Breath of the Spirit: The Wonder of One More Step
When the Scriptures speak of faith as the Letter to the Hebrews does today, it is almost habit to think of “what” we are supposed to believe, as if having faith means believing in the “right” things. But Jesus casts faith in a very different light, instead inviting us to trust, and see the beauty in, what is right in front of us. In a world that can feel overwhelming in its negativity, Jesus asks for a mysticism of the present moment, and the wonder of taking one more step.
August 7, 2022: Nineteenth Sunday in Ordinary Time
Psalm 33:1, 12, 18-19, 20-22
Hebrews 11:1-2, 8-19
The Wonder of One More Step
A reflection by Jeff Vomund
“The road is dark but wonderful,” is a phrase I learned in a similarly titled book on Christian mysticism that I read about 15 years ago. I loved the phrase and the book, but sometimes, if I’m honest, the road just seems dark.
And by “sometimes,” I mean “now.”
At times on that dark road, the shadows surround me as if in an embrace. Th dark and the aloneness hides and protects me. But these days, the shadows threaten me with what lies behind them and with what may lie ahead...I am unsure how to support a friend through their struggles. I feel disconnected from myself. I do not know how to move forward in my job. I feel unable to support my parents in their aging. I am baffled at how I might better support my partner...So much darkness, so little wonderful.
I wonder if the author of the Letter to the Hebrews was feeling some of this unwonderful darkness when they wrote this section of their letter, a demanding diatribe that we must trust in God as our forebears did. It’s just the kind of unremitting certainty makes me want to forego Sunday morning preaching for reruns of Harry Potter on cable TV. I want to inform the author of Hebrews that trusting God isn’t really the issue, it’s trusting myself that’s the problem. God’s goodness is fine and all, but what am I to do to help my friends, or better the world, or help myself?
Hebrews locates this call to trust in a desire for “a better homeland, a heavenly one.” I also find this to be cold comfort. How does this trust in an eternal Disneyworld, to which I am promised a future ticket, help me when I am unsure of how I might get to Florida? How does the promise of a New Jerusalem with streets paved in gold help me walk this path without stumbling?
As is so often the case, I find some light in the example of Jesus–although in today’s gospel one must wade through a fair amount of linguistic detritus to see it: all this talk of severe beatings and punishment can be such a distraction. Jesus offers a parable inviting us to be focused on the requirements of the present moment. Peter–always wanting to be in the cool kid crew – asks if it is meant for everyone or just “for us.” Jesus responds with another parable just like the first, inviting listeners to focus on what is right in front of them, to be present in this moment, to do only that one next thing. Just the opposite of Hebrew’s trust in a better, heavenly whenever, Jesus advises that we need not concern ourselves with the Master’s arrival, but rather be focused on what we are called to do right now. As if talking to my 10-year-old self, Jesus invites me not to ask when mom and dad might come home but simply to wash my dinner dishes and do my homework. Jesus invites me to worry less about the contours of the path down the road and focus simply on my next step.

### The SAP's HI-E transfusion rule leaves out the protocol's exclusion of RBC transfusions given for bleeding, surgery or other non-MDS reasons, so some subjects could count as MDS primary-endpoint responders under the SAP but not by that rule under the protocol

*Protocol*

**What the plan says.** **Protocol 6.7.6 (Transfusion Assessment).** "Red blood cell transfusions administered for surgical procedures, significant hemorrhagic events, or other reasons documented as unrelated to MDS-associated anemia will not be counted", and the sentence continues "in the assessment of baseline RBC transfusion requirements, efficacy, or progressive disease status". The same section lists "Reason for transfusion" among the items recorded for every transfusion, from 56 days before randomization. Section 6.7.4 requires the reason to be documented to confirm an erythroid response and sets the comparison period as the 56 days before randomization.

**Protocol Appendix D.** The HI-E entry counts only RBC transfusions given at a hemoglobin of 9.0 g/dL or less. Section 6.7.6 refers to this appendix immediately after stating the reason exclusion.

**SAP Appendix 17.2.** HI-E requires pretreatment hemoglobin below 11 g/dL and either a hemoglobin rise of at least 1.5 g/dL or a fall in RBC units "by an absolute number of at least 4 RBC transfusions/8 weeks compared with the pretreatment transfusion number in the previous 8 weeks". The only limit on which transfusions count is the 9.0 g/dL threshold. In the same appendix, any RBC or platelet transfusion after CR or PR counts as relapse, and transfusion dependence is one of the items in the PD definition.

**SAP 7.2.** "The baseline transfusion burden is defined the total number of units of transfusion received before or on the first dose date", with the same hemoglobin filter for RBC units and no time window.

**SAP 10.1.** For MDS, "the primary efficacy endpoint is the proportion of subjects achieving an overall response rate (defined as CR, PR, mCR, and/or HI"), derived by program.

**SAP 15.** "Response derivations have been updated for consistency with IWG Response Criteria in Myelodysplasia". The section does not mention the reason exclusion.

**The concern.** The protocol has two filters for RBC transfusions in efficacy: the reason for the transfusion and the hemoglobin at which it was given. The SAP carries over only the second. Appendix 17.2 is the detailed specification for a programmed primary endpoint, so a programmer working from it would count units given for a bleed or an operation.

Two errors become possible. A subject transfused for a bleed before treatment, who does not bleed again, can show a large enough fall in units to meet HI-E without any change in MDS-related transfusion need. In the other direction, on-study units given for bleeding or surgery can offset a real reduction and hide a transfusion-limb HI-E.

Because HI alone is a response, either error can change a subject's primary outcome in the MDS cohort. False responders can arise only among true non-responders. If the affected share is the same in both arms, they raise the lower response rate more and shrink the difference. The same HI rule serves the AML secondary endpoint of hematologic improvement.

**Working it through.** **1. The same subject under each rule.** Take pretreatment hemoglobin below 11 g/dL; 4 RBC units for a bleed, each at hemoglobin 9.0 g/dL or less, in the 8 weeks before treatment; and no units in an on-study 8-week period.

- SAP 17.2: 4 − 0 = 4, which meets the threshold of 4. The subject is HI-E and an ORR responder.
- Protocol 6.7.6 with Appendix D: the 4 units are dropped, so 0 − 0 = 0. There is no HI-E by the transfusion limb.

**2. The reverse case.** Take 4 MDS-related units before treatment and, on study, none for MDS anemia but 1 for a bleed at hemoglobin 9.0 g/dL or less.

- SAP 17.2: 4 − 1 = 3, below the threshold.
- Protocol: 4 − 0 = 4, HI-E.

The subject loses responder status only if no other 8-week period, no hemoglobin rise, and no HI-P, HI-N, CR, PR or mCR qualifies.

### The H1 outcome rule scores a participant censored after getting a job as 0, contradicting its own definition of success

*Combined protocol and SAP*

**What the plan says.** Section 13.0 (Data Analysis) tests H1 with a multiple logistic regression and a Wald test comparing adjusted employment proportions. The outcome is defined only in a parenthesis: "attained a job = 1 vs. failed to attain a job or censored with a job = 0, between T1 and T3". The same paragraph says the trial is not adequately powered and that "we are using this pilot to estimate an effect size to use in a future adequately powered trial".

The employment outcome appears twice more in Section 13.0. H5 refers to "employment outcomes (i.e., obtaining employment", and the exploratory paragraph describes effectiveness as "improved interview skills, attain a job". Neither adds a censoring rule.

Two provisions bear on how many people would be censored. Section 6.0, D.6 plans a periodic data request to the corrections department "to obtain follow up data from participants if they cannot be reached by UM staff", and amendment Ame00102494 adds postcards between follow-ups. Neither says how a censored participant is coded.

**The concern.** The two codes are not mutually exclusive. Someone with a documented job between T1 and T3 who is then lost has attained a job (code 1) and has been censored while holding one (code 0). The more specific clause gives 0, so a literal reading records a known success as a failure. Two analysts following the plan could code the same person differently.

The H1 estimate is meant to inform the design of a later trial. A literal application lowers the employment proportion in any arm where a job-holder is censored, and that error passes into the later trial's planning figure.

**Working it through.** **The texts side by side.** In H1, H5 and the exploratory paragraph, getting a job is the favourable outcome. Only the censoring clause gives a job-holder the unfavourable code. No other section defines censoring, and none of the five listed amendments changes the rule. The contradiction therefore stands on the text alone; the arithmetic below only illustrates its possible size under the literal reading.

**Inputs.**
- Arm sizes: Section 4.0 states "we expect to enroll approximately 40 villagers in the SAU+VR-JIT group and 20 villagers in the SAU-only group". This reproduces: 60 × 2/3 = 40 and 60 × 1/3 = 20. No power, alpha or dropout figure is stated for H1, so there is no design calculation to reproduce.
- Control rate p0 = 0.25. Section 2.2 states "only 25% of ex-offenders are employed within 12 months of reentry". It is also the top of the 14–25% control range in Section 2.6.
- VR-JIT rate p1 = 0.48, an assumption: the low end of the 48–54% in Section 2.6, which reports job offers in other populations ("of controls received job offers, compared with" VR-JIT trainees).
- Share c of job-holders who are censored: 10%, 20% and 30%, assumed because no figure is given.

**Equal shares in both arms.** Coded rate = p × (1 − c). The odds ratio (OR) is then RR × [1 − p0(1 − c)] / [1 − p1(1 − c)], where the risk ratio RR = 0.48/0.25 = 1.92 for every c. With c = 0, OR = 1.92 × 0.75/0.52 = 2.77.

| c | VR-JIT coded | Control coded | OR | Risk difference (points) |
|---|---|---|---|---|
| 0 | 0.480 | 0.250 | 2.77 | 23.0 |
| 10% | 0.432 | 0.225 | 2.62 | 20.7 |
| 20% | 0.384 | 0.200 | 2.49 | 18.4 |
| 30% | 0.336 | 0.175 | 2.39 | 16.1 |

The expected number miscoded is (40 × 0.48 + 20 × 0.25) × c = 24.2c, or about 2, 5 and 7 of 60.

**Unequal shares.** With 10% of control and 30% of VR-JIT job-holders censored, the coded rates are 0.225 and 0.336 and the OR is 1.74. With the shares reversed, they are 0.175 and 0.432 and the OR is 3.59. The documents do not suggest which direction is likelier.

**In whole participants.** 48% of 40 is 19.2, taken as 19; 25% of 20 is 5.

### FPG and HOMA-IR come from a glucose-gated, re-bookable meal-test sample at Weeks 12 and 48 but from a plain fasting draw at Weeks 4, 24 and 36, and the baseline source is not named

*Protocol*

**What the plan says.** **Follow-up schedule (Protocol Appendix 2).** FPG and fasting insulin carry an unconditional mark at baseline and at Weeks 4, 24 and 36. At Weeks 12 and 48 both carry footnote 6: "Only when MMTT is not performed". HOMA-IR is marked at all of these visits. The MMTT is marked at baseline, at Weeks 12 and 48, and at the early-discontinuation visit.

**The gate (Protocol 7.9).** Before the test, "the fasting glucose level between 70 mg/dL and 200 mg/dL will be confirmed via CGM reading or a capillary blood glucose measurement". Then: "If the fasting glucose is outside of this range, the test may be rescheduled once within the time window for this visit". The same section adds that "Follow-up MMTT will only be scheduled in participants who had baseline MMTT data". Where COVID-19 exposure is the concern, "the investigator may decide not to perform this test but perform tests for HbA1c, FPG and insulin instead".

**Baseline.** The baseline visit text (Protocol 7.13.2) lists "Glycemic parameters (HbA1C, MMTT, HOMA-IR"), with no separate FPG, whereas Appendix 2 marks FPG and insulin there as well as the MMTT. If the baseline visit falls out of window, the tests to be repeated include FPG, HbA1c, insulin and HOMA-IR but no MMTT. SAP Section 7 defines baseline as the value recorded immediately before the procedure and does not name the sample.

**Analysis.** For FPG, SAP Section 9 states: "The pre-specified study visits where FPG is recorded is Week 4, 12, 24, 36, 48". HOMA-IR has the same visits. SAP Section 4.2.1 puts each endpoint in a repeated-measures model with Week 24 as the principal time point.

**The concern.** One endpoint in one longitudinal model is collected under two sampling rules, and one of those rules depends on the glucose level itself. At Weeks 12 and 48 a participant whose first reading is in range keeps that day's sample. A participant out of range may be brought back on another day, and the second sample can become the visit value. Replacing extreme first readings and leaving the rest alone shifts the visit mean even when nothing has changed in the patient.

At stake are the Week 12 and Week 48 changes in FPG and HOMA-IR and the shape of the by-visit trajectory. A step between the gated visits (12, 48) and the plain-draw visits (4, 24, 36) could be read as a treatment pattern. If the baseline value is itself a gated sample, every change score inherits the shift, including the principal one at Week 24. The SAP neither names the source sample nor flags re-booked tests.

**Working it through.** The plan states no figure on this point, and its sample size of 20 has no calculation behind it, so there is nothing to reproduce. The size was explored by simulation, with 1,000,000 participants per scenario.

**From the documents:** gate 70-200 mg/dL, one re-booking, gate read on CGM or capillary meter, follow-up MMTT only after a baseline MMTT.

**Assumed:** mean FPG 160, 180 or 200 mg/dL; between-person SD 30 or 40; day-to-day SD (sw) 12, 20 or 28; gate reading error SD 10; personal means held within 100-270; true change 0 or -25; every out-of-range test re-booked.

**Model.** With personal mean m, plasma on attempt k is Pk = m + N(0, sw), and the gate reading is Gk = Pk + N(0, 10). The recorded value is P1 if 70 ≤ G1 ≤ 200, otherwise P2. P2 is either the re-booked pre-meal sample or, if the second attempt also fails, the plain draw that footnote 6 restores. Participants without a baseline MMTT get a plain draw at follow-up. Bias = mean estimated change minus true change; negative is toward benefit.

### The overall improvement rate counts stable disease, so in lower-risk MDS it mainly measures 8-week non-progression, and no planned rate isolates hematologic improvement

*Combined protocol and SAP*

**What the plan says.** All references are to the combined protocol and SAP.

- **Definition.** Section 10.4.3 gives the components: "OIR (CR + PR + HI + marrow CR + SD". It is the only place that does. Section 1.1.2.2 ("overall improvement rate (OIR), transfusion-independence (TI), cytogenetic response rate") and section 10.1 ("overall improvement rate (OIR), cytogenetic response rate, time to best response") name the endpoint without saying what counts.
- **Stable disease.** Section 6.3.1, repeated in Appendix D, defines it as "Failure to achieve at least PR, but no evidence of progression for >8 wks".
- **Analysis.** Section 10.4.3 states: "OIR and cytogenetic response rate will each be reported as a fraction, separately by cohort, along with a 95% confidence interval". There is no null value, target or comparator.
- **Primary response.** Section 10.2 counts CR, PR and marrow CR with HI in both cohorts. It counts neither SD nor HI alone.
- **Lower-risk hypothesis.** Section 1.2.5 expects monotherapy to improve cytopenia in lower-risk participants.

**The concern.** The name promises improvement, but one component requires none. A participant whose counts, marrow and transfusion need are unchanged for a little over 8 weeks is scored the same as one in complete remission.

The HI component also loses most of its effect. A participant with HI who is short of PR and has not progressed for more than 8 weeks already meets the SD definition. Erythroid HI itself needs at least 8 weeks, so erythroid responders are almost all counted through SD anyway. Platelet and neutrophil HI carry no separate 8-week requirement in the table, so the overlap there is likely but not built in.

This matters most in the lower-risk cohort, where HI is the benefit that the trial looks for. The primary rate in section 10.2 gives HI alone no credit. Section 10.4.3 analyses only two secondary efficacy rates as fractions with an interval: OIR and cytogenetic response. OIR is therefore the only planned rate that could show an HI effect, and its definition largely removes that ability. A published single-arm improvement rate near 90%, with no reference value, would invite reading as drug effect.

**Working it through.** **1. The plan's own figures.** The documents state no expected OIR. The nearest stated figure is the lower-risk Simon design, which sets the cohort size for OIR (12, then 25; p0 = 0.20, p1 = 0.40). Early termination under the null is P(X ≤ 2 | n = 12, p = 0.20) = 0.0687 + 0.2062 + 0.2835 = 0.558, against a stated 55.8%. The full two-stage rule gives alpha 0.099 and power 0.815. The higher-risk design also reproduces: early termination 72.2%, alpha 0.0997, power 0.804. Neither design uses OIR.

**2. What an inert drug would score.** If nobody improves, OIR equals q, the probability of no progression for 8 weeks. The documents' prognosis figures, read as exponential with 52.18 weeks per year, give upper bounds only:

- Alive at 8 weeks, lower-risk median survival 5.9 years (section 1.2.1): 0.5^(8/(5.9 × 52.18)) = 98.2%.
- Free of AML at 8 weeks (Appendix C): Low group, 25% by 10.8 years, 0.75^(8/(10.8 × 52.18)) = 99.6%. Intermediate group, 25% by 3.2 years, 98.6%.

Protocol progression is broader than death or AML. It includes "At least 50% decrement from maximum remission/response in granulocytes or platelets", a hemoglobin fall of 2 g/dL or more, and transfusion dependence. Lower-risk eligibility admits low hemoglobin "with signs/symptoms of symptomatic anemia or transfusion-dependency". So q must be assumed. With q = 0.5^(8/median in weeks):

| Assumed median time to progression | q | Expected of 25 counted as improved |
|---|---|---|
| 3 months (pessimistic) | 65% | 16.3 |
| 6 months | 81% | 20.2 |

That is so often the advice I need when I am overwhelmed by the darkness that surrounds me. I want the path to be lit for miles ahead so I can see where everything is headed, but Jesus promises only the gift of a next step. The question is not “Can I see down the path?” but rather, “Do I have the knowledge and courage for one more step?” Undertaking a long journey can paralyze me with fear, but (usually) I have the courage for one more step. The path to being a good friend, a good son, or partner, or employee can be too daunting for me–too dark–but most of the time I can discern the next step: make a phone call, finish an assignment, send a text, offer to help. I cannot take on global warming, but I can take public transit. I cannot work on systemic racism, but I can work to make sure any hiring processes protect against our implicit biases.
I am neither particularly trusting nor especially courageous, and so sometimes looking at the long road ahead is too much for me: too much uncertainty, too many opportunities to fail. And so today Jesus invites me (and perhaps you) to focus simply on that next step: to be present to, and invest in, just this very next moment. What is the next, most necessary thing? Make a phone call, do the laundry, exercise, read an article, complete a schedule, listen to the person I am with: these are things I can generally do. And to be fair, when I do them, it is often wonderful, wonderful to take that one next step.
So often I want to see the whole road, but Love invites me to look at my next step. To trust in the one most important thing that is required of me in this moment, and to let go of the rest. To save those things for the next next step, or for some other step down the road, which I may not be able to see clearly from where I stand today, but which I may well be able to navigate when it is right in front of me. I know the road is dark. I am not sure if it is wonderful. But I can usually figure out my next step. Just one step. And one, very concrete step forward, that is wonderful indeed.
Jeff Vomund is a member of Dignity/Washington and currently lives in Arlington, VA. After 15+ years of full-time parish ministry and 7 years of teaching students with particular learning needs, Jeff now works at George Mason University as a Graduate Research Assistant and a Graduate Lecturer, while pursuing a Ph.D. in Educational Psychology.